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Community backs couple during cancer treatment

Although they're transplants to Superior, the community has rallied to help cat lovers Bob and Amy Sullivan beat cancer. Cats brought the two together. Amy wrote an article in their church newsletter mentioning that she had three felines and was ...

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Amy, Liam and Bob Sullivan enjoy Saturday afternoon together in Superior with their seven cats, including 17-year-old Isabelle, on Amy’s lap. The family has been spending their weeks apart as Bob undergoes oxygen treatments in Minneapolis to heal damage caused by radiation treatments. Maria Lockwood

Although they’re transplants to Superior, the community has rallied to help cat lovers Bob and Amy Sullivan beat cancer.

Cats brought the two together. Amy wrote an article in their church newsletter mentioning that she had three felines and was a "great big cat person." Bob stopped her after service the next Sunday to tell her he had three cats too.

"And I knew I was going to marry him," Amy said. "It was all about cats."

They found a common ground talking about felines, began touring the LaCrosse area where Bob grew up and started dating in March of 2003. A year later, they married.

"It clicked," said Bob, a widower whose first wife died following a heart transplant.

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"I was 34 when we started dating and I had accepted that I was going to be this single, old crazy cat lady." Amy said. "And now I’m just a married one."

Bob attended the University of Minnesota Duluth in the 1980s, and he introduced Amy to the Twin Ports.

"I loved the lake," Amy said. "The first time, coming up over that hill on 53 … When we came in, it was something just mystical. And we’ve been coming up here ever since. We came up here on our honeymoon; we came up for the Tall Ships stuff."

In the wake of job loss, they moved to Superior in 2009.

"He had the U-Haul and I had a car full of six cats," Amy said.

Despite being told that endometriosis would prevent Amy from getting pregnant, their miracle son Liam was born in 2012. About 10 months later, Bob learned he had prostate cancer.

Following a prostectomy, he underwent radiation therapy. It left him with bleeding and severe pain that shot down to his toes at times. Bob lost 20 pounds because he was afraid to eat, knowing every trip to the bathroom caused pain.

"He was fried, really fried from the radiation," Amy said. Many of the good cells had been damaged, and they needed blood flow in order to regrow and heal.

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Since Jan. 4, Bob has been spending his weeks at Hope Lodge in Minneapolis, undergoing daily oxygen treatments at the Hennepin County Medical Center to increase blood flow. He brings along his guitar for impromptu jam sessions with other patients and has met some inspirational people. He’s also begun to heal.

"My symptoms have improved amazingly," Bob said. "I don’t have any pain anymore. I still have bleeding on and off."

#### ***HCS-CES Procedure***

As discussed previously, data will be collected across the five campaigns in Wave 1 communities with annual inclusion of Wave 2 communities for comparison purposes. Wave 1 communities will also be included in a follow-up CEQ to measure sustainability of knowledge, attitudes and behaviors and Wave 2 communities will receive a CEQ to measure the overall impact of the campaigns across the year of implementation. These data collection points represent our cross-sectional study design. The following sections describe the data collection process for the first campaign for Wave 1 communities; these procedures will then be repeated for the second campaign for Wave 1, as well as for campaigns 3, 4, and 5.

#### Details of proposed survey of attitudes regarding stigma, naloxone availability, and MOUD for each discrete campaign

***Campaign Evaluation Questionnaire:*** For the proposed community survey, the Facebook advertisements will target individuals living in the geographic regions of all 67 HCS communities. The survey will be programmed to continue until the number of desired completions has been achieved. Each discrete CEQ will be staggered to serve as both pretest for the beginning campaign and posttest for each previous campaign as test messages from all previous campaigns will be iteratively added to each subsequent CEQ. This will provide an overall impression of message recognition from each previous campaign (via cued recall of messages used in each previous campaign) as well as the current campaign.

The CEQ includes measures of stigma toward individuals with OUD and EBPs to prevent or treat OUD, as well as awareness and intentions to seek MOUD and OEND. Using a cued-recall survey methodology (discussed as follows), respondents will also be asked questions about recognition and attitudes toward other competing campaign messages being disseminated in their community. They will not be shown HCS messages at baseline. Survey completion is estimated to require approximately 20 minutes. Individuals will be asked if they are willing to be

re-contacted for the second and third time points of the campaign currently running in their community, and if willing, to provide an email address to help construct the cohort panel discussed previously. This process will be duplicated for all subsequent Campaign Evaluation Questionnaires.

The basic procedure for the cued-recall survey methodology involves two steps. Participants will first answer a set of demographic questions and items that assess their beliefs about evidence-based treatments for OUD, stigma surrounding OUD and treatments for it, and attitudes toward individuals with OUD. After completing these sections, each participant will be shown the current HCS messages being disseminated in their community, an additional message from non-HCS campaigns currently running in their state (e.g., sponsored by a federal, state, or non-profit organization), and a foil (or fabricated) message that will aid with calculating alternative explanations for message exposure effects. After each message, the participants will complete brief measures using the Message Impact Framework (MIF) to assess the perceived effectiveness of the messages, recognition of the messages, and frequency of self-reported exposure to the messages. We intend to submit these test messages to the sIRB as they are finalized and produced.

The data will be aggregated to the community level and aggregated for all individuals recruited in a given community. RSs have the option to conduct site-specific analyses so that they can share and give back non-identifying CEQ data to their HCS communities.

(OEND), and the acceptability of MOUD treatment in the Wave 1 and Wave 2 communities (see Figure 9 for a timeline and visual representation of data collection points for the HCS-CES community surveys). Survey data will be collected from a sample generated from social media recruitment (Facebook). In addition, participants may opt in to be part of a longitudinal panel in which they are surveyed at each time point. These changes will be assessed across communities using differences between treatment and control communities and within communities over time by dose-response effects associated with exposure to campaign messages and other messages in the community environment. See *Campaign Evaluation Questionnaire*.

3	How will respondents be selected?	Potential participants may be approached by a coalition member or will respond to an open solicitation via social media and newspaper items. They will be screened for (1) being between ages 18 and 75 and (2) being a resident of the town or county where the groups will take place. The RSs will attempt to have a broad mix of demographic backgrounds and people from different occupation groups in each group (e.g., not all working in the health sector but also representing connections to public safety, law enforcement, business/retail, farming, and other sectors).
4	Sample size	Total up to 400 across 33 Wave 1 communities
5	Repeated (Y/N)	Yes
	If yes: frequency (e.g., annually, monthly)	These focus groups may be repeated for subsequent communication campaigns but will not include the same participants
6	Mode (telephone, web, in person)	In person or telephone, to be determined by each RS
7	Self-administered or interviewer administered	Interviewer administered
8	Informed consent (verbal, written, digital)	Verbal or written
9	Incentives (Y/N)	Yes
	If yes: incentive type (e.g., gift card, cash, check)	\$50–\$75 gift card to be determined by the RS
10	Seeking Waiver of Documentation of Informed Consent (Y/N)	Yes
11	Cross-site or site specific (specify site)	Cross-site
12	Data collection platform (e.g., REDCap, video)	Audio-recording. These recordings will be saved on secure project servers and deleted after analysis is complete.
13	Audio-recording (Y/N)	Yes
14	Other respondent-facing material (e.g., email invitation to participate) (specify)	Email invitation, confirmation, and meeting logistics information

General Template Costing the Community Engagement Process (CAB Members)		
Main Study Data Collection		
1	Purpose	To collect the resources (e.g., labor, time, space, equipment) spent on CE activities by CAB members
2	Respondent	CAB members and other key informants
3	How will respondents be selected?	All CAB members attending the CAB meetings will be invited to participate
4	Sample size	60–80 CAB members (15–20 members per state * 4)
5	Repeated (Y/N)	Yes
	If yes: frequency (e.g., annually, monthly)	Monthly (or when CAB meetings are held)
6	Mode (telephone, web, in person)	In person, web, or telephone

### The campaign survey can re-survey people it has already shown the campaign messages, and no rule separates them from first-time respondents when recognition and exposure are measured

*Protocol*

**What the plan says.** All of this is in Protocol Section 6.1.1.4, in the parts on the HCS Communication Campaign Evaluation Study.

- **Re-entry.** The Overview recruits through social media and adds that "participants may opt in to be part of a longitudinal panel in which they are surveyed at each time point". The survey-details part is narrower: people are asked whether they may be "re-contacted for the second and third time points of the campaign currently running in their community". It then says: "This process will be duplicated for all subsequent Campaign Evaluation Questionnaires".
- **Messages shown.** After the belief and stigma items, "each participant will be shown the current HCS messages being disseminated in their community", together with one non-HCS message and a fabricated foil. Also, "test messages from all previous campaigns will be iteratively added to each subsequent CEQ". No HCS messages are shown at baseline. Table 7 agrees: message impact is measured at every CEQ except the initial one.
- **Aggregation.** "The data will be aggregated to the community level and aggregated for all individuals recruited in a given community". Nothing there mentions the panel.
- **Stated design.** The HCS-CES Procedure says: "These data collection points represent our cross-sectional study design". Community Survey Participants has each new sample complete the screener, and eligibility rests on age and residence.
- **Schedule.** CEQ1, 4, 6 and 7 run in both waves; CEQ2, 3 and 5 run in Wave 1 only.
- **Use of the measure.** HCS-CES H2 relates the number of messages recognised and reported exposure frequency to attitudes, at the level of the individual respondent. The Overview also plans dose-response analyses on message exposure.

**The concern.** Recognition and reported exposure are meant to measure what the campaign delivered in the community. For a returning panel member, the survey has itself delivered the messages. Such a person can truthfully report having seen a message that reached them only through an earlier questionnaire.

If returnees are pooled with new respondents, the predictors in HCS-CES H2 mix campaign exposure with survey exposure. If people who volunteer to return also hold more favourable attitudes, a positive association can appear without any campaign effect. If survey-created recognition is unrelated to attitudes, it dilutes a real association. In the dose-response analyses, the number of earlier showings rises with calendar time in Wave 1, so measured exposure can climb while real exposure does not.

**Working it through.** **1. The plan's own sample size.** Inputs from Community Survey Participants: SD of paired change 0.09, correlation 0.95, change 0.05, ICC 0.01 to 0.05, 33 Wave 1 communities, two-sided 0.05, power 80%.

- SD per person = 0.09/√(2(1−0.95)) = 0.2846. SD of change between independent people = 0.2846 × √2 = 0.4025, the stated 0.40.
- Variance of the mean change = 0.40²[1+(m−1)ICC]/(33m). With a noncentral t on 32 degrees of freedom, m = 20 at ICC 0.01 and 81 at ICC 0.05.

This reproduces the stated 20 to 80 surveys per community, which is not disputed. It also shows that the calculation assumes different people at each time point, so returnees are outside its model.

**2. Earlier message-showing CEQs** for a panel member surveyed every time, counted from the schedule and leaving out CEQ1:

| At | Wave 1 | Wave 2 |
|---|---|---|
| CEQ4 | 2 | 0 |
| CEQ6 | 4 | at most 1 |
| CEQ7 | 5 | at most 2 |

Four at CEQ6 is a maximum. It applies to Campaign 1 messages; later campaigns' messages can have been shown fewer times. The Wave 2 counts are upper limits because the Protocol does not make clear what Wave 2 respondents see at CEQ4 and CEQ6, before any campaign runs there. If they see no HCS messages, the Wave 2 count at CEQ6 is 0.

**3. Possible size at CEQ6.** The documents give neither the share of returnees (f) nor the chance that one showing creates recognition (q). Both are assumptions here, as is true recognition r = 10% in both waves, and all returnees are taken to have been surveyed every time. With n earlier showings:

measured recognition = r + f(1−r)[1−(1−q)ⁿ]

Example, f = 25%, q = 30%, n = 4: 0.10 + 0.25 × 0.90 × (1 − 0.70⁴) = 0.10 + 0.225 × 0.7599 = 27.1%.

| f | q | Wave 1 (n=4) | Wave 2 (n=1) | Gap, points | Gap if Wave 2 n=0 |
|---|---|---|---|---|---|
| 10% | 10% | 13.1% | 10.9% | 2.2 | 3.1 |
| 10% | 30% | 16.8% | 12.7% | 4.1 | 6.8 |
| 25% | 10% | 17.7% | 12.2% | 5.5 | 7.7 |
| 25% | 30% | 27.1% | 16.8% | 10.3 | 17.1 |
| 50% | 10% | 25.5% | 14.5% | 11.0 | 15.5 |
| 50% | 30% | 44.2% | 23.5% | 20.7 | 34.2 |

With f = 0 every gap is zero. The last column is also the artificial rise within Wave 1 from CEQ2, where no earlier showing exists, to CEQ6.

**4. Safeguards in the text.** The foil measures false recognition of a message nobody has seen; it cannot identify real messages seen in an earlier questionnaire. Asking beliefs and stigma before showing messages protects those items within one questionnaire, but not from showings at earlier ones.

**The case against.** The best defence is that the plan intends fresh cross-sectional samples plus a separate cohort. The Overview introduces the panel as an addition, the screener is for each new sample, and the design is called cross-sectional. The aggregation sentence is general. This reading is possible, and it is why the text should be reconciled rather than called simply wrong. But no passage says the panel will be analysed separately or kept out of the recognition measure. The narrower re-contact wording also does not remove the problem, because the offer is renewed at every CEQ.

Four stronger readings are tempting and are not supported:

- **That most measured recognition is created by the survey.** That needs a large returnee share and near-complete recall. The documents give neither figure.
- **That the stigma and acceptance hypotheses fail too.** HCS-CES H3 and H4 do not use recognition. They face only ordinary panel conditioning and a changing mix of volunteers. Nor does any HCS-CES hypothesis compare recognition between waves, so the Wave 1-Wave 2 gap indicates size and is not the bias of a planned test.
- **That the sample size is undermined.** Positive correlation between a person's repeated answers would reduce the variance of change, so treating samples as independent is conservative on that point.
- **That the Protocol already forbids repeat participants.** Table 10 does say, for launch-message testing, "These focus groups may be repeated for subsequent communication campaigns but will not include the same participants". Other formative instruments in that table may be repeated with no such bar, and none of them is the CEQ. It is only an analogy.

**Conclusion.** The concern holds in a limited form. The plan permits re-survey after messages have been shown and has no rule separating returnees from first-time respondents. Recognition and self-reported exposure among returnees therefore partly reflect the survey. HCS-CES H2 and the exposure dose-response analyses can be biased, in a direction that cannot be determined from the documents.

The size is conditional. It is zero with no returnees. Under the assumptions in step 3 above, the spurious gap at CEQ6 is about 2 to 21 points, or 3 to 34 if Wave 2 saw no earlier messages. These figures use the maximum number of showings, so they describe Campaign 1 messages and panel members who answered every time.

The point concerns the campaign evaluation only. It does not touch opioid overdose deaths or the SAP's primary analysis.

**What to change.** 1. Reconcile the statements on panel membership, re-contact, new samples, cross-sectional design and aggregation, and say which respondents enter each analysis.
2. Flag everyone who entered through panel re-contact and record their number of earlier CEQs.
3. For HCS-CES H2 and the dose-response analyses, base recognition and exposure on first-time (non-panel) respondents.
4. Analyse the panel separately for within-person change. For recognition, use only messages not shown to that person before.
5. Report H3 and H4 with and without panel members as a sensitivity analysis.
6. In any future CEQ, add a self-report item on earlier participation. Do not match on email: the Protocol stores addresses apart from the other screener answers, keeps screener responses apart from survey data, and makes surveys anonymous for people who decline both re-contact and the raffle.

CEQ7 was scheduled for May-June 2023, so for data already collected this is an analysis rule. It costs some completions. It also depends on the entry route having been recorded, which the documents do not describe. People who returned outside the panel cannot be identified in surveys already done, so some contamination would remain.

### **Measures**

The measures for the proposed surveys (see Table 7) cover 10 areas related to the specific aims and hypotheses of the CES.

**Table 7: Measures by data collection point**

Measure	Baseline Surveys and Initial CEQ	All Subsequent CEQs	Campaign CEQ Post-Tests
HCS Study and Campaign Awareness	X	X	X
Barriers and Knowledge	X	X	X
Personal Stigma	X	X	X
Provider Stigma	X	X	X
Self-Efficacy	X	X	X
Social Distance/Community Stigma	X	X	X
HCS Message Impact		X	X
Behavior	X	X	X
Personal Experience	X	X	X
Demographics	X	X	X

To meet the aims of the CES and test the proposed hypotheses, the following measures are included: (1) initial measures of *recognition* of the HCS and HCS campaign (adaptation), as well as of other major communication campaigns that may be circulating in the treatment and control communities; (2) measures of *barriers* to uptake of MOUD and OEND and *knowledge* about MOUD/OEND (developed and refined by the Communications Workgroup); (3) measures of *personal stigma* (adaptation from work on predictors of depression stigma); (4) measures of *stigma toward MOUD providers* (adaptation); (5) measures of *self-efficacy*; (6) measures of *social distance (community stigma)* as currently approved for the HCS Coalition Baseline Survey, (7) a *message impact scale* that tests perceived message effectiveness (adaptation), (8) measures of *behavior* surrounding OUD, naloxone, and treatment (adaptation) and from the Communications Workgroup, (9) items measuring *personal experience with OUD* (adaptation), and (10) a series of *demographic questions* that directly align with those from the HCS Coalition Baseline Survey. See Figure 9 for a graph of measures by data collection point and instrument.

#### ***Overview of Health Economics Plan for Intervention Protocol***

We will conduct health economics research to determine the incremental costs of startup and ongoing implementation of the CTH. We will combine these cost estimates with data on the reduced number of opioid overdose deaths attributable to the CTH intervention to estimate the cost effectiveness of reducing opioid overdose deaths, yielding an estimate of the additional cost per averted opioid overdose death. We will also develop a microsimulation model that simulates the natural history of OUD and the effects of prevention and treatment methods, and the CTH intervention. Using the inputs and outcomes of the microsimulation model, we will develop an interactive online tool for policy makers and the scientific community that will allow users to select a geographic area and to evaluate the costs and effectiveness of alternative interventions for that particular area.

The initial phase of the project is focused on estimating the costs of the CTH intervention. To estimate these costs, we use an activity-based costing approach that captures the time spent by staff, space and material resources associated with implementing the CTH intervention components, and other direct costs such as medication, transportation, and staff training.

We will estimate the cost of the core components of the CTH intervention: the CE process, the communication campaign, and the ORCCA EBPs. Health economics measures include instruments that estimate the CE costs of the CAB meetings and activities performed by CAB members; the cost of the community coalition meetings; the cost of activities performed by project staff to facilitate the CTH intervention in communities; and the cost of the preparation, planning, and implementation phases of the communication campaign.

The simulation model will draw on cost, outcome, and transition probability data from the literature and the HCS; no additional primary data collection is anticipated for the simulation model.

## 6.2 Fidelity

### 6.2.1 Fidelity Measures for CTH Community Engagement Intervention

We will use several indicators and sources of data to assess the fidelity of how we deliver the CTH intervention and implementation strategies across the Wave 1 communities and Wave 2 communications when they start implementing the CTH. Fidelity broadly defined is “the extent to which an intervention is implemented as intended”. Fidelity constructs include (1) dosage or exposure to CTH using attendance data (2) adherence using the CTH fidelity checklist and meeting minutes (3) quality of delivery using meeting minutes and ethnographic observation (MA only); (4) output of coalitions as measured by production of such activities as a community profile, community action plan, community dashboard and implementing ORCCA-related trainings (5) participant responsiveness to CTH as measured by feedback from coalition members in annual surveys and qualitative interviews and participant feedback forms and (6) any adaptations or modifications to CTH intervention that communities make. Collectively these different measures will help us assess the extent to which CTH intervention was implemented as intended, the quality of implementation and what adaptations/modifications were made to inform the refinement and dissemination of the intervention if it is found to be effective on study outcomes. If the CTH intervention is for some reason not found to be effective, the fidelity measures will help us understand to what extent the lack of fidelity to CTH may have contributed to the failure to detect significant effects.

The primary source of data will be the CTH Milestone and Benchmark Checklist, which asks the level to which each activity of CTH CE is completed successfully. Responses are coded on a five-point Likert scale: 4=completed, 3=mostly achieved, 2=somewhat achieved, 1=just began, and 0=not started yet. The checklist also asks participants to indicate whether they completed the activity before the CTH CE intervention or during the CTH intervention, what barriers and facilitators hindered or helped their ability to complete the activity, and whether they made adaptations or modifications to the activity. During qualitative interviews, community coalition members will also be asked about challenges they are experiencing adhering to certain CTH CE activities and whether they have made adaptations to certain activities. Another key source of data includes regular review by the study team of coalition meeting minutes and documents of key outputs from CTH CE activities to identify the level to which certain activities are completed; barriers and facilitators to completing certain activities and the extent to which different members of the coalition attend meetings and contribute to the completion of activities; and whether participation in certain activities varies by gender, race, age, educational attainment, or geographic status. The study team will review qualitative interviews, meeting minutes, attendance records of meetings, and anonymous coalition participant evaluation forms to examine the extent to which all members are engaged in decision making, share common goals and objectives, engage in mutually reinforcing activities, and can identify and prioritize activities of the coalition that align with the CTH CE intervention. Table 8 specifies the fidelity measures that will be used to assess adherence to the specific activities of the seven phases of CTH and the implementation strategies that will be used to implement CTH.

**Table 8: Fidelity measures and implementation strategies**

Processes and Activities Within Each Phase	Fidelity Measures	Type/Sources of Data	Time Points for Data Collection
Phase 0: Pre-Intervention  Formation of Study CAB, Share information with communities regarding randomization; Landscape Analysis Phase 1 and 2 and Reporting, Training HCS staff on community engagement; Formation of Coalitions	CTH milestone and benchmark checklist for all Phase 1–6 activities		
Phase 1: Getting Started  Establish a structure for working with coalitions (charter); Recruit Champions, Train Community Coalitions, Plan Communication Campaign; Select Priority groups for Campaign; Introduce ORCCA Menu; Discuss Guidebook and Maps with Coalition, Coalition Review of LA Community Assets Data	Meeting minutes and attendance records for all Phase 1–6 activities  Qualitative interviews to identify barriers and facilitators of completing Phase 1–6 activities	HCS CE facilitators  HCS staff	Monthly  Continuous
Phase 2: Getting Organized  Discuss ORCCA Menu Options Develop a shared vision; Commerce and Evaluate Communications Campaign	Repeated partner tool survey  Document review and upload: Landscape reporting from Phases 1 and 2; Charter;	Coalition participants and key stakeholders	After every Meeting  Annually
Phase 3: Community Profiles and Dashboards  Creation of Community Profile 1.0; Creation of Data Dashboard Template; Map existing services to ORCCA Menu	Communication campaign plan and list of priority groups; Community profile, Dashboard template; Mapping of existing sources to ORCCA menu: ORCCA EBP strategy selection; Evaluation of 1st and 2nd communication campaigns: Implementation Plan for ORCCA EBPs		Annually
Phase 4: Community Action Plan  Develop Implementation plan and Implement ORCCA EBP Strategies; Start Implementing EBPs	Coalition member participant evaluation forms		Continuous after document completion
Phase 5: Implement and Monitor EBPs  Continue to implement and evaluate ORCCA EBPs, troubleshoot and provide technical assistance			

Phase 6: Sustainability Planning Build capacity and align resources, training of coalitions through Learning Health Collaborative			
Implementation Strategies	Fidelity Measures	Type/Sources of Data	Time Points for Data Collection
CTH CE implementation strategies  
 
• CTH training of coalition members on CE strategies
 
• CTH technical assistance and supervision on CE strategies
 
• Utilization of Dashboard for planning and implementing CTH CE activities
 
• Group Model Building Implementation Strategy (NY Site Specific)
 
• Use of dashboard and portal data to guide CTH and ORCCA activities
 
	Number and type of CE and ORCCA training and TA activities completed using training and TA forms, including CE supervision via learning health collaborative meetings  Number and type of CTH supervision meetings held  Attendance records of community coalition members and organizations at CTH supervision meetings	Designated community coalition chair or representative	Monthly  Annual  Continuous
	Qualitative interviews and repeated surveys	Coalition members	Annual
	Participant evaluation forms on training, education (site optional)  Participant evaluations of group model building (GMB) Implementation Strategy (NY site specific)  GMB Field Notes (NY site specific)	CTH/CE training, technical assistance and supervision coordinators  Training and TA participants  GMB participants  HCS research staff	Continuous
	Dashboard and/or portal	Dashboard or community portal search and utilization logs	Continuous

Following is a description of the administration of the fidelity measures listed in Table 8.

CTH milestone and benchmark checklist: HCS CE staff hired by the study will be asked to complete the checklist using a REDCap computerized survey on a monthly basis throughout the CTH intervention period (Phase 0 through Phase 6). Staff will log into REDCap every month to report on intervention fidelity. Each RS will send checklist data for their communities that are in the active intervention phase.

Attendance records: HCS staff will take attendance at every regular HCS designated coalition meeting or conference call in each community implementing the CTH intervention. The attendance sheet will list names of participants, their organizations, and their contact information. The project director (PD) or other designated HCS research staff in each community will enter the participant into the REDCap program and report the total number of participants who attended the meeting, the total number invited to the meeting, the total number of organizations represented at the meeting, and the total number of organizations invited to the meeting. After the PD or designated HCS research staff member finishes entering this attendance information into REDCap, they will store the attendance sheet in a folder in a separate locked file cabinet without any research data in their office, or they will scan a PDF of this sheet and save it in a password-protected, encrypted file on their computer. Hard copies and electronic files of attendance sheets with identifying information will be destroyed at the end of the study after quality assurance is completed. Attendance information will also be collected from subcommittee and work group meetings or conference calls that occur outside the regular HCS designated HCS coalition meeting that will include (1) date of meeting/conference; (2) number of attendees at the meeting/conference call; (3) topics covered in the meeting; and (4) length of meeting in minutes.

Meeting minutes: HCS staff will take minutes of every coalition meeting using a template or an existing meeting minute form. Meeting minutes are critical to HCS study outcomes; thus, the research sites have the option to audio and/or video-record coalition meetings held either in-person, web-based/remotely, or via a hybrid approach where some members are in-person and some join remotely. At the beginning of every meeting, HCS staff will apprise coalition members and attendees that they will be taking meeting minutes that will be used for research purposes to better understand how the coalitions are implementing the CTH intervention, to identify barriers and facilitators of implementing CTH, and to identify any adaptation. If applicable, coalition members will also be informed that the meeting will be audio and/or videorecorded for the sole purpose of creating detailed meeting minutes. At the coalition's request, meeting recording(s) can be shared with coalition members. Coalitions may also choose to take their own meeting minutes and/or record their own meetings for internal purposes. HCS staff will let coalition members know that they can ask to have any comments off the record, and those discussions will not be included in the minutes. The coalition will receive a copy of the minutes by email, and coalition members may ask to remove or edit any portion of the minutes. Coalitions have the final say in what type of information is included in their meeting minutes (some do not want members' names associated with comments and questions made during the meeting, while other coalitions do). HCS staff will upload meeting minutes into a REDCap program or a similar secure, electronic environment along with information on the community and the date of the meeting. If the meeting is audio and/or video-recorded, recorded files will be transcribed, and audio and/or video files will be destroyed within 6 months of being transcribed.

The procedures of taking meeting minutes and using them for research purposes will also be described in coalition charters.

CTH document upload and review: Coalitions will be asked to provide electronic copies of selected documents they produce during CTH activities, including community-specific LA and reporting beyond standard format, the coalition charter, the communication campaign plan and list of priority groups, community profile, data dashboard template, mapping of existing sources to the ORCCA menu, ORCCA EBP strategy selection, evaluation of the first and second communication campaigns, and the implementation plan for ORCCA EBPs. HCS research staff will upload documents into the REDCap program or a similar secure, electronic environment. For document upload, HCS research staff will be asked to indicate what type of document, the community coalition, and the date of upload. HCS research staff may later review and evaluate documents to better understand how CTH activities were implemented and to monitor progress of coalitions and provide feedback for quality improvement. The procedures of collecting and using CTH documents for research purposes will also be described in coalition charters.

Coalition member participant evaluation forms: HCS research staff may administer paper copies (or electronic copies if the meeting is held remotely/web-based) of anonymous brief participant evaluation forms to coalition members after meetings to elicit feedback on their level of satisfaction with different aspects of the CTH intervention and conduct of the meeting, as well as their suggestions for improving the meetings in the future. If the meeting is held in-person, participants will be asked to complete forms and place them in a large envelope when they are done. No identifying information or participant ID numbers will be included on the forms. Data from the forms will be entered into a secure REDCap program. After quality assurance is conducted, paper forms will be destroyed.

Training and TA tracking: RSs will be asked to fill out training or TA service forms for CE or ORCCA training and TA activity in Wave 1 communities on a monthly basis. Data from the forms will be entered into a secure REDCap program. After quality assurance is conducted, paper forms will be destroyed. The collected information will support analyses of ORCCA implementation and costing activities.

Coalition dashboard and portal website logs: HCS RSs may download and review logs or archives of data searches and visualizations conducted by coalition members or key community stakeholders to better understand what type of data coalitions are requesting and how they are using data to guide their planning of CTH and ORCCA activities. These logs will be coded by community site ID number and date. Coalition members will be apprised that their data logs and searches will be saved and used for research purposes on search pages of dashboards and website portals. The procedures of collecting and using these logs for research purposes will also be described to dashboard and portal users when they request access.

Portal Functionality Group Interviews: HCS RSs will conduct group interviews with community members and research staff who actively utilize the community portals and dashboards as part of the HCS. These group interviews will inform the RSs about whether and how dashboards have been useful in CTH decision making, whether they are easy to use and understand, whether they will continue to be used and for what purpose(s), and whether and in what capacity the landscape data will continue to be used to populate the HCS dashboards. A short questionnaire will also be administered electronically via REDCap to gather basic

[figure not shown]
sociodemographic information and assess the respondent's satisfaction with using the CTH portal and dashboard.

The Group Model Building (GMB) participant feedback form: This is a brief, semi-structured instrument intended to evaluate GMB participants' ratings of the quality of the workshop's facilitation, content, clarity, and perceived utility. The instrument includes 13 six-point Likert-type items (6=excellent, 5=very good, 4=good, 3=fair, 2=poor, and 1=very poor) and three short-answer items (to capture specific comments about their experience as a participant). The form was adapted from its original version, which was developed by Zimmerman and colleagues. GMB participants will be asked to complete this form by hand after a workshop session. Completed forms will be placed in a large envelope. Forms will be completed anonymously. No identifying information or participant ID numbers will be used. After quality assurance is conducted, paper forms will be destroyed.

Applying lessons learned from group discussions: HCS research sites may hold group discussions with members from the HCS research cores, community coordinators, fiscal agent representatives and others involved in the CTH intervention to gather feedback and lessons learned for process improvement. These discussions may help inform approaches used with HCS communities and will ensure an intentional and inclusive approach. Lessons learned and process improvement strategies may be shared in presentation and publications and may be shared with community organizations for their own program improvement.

Amy and Liam, 3, remain in Superior with the family’s seven cats - ages 17 to 1 - keeping the household running.

"We’re in this together," Amy said. "It’s a ‘we’ thing and it always has been for us."

Their team is bigger than they thought.

"We have a tremendous amount of support through his work, my work, churches, families," said Amy, who works at Safe Haven Resource Center in Duluth.

Neighbors have watched Liam, shoveled the walk and pulled the family’s garbage out for weekly pickup. A co-worker of Bob’s from Fresh Start in Duluth stopped by with food. Family and friends have donated through the family’s GoFundMe site, "Robert Sullivan’s Cancer Treatment."

"I hate asking for help and I hate depending on people, but I have learned that through all of this, it’s been very humbling," Amy said. "I even feel guilty for people giving us the money. I don’t know how to thank you. I don’t know how to pay you back; I don’t know how to say thank you. I don’t know what to do about all this. It’s overwhelming. And we’re very grateful. How do you tell people thank you for something this big?"

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The waiting gets harder the closer Bob gets to the end of his treatments. They’ve kept in touch with texts and email, but Bob and Amy are counting down the days until they’re reunited for good. The couple enjoys watching British mysteries, taking Liam to the library, shopping, walks and doing household chores like laundry together.

"It’s more fun being a threesome," Amy said.

They plan to keep the GoFundMe site active for now. Bob won’t be back to work as a case manager until the treatments are through and Amy’s job is grant-funded, with the funding up for review this spring. There’s also a question of how much of the treatment their health insurance will cover, Bob said.

"My mom always told me, things have a way of working out," Amy said. "It might not be when or where we think they’re going to work out but they do and that’s what I told Bob. We have been through so many tough things before, sometimes tougher, that we’ll get through this too. And I think our relationship has strengthened."

For more information or to donate, visit  https://www.gofundme.com/bobsullivan2016 .

Related Topics: HEALTHSUPERIOR
Maria Lockwood covers news in Douglas County, Wisconsin, for the Superior Telegram.
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